Never forget as well that every inch given to BN, the more ground the opposition loses in its struggle for meaningful transformation. Moving on is akin to surrender, like a tiger that has successfully overcome its prey but suddenly decides to let it go, or a boxer who has overwhelmed his opponent but leaves the ring before the buzzer goes off. It is unthinkable that we should allow BN space to regroup, to continue on with “business as usual,” rewarding its supporters and striking fear into the hearts of those who “betrayed” them.

3. The least among us cannot afford to move on

Five years is a long time. Quite a lot of good can be accomplished, even more harm can be inflicted. Our struggle against BN is not just a struggle for power, it is a struggle for justice. When we go to the ballot box, we don’t just fight for our own well being but the well being the least among us.

There are many among us who cannot move on. They are stuck in a perpetual cycle of hardship and depravity. I am talking about the natives of Sarawak whose homes are virtually stripped from beneath their feet. Theirs is a home that cannot be returned. The moment they are forced from it, the land will be desolated. The richness of the forests will be plundered to feed the greed of monsters in our land.

I am talking about the 168 house owners that will be evicted from their houses tomorrow morning. Theirs was a fight with the odds stacked against them. The avarice of private developers and the inadequacy of our justice system robbed these house owners and their families of their hard earned property.

I am talking about multitude of minorities that have been withheld citizenship even after being in the country for generations. At the same time, identity cards are dispensed freely to those whom BN finds agreeable.

Anyone of us could be in such positions right now, yet most of us are not. We live in relative comfort, we have lived for a long time under the BN government and have got along fine, save a few complaints. But the least among us are not afforded such luxuries. They can’t move on. They are stuck. So do not tell these people to move on. They deserve a voice and we owe it to them to fight on.

4. I will not be complicit to the crimes of BN and the EC

Malaysians cannot no longer afford to turn a blind eye. By doing so we are choosing to wilfully ignore the injustices wrought by BN and the Election Commission. We are choosing to allow the perpetuation of an authoritarian regime legitimising it self via a pseudo democratic process. If we truly want a democratic process we must be willing to fight for it. If we do not, if we insist on moving on, I believe that we inadvertently become complicit to the crime. The reality is this, Malaysians: we do not live in a democracy. And unless we fight to have democratic processes actually implemented, BN will continue to control the political levers, allowing them to maintain a perception of legitimacy and they will continue to plunder our beloved country until she has nothing left to give. At that point, there will be nothing left to move on to.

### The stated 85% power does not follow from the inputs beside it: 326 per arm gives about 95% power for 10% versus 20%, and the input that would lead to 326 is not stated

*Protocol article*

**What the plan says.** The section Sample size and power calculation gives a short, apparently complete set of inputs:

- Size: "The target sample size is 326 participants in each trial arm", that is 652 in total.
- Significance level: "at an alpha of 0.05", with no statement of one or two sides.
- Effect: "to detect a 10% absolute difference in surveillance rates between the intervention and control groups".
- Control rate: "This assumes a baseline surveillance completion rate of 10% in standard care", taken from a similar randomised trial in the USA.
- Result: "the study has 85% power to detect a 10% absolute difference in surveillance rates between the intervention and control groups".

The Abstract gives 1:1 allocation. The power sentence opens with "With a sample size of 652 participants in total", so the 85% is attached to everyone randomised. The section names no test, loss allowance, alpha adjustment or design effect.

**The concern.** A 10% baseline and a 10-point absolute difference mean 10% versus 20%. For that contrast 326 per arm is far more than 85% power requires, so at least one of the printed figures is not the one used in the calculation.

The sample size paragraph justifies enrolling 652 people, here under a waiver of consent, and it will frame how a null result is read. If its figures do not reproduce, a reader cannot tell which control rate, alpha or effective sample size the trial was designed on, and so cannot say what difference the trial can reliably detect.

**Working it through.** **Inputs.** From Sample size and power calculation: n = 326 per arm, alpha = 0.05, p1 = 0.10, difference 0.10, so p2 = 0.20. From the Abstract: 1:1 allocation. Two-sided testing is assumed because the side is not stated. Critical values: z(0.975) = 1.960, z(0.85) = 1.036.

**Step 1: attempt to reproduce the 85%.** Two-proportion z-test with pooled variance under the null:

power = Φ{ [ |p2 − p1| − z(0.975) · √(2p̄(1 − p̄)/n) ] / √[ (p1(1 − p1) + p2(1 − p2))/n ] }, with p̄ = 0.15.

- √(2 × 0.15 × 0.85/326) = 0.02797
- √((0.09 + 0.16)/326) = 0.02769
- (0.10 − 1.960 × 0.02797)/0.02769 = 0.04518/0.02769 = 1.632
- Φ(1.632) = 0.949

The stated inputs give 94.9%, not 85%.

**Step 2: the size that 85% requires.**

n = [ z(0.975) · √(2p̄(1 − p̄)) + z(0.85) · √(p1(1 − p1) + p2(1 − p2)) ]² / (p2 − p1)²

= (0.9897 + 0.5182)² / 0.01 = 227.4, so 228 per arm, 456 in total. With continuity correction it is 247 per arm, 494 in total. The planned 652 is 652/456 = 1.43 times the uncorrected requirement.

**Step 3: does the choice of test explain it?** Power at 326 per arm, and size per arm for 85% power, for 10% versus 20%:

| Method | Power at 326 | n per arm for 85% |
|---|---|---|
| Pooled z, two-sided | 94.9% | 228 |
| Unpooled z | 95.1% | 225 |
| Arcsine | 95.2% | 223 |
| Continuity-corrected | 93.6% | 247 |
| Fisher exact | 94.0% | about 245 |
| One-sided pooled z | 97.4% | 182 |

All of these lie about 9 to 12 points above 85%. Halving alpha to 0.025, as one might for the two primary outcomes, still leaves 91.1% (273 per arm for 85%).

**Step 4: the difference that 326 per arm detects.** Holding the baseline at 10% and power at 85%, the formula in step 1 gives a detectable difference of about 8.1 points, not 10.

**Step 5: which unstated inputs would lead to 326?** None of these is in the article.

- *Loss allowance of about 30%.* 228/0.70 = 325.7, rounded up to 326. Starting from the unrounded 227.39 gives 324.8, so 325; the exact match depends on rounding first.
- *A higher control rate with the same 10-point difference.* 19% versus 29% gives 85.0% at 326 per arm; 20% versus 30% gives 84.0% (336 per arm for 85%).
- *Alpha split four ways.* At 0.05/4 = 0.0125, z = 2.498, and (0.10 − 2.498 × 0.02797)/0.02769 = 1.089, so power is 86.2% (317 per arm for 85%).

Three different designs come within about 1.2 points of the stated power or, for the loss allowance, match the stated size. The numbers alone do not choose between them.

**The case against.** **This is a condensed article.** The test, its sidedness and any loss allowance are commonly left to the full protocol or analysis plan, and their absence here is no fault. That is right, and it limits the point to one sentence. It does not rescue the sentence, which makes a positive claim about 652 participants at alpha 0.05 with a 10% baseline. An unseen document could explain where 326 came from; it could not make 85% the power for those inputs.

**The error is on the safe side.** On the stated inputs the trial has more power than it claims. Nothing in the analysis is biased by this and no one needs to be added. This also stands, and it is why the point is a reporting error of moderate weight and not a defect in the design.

Race relations and the moral imperative

May 14, 2013
May 14, 2013

I call on all right-minded Malaysians – be they Malay, Chinese, Indian, Dayak or Kadazan or any other ethnic group – to reject the racist Barisan Nasional.


By Anwar Ibrahim

A week has lapsed since the 13th General Election where yet another wave of change of Tsunamic proportions was unleashed.

But this change, which should have been a change in government, was forestalled by the systemic fraud perpetrated by Najib’s Umno-BN which robbed Pakatan Rakyat of its rightful victory.

This is not a question of mere electoral flaws or irregularities but a far and wide-ranging scheme of deception and cheating orchestrated at the highest levels calculated and executed to ensure that Umno’s hold on power will remain, come hell or high water.

Naturally, this travesty of the people’s right has provoked a reaction so strong — now known as Black 505 — that it has spooked the corrupters and evil plotters to seek all means possible to divert and distract the people’s focus.

Najib called the 13th GE results a “Chinese tsunami” the first of a series of blows nationwide attacking the community, while at the same time endeavouring to use the rhetoric to provoke the Malay community to respond and react.

It didn’t matter that he was talking through his hat for the reality showed otherwise — the poll numbers extrapolated from independent sources clearly indicated an increase in the number of votes from the Malay, Chinese and Indian communities in favour of Pakatan, apart from the consequential increase in the number of Pakatan Malay lawmakers elected to office.